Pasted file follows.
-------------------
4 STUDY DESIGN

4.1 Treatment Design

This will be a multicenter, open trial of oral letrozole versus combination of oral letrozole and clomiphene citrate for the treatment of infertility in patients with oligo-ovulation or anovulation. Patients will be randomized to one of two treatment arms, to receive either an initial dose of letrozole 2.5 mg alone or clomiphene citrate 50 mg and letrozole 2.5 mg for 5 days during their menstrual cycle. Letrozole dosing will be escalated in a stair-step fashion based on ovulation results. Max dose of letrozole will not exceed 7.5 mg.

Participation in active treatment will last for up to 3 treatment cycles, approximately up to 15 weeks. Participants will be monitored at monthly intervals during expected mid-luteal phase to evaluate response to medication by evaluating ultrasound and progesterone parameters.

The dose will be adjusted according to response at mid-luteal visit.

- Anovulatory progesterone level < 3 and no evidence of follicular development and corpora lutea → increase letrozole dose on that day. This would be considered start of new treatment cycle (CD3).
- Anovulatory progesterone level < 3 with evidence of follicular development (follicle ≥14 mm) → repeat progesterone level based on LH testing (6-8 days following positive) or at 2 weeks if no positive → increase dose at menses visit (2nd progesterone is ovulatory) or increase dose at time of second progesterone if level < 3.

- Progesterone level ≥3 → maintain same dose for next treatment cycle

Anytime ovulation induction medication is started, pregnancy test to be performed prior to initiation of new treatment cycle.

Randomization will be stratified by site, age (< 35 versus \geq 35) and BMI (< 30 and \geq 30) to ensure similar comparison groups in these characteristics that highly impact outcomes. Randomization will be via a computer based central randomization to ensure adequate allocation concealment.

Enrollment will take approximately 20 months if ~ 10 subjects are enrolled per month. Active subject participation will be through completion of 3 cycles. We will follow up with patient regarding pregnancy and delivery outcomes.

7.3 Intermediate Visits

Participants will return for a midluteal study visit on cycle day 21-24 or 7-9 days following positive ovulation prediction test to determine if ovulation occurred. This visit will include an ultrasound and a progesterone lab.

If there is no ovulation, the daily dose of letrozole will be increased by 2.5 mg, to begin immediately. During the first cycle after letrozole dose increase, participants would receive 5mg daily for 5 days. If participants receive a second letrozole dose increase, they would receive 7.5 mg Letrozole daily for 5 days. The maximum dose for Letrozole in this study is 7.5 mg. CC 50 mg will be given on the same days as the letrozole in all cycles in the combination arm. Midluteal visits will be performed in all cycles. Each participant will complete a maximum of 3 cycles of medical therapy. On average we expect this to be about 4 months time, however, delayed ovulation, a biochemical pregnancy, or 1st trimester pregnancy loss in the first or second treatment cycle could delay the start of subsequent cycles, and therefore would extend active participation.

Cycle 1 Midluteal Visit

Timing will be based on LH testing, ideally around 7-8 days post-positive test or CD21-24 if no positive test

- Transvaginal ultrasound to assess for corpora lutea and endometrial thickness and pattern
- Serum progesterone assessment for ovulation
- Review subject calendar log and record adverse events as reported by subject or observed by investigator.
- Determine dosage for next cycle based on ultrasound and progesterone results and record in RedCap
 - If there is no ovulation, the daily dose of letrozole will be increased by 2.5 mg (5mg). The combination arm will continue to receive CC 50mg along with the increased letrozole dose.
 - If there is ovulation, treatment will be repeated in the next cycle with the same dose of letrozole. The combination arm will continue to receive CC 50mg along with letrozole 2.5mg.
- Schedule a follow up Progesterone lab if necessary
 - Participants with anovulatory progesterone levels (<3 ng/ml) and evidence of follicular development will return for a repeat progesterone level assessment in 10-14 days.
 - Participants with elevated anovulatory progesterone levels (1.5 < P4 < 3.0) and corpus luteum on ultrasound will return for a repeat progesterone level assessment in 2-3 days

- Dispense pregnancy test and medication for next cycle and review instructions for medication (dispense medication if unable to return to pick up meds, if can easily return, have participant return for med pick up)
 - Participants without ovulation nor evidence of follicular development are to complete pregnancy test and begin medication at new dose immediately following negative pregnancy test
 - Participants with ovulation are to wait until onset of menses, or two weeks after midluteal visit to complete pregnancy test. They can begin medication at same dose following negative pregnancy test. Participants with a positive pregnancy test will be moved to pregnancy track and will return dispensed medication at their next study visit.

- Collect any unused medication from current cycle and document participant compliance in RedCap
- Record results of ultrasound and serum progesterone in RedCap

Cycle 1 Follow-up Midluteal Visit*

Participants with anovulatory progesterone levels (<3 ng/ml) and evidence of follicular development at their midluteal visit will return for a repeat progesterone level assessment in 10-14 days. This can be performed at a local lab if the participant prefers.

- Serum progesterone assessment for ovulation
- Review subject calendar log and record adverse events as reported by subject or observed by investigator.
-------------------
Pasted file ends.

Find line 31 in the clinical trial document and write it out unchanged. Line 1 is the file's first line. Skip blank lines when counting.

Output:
Cycle 1 Follow-up Midluteal Visit*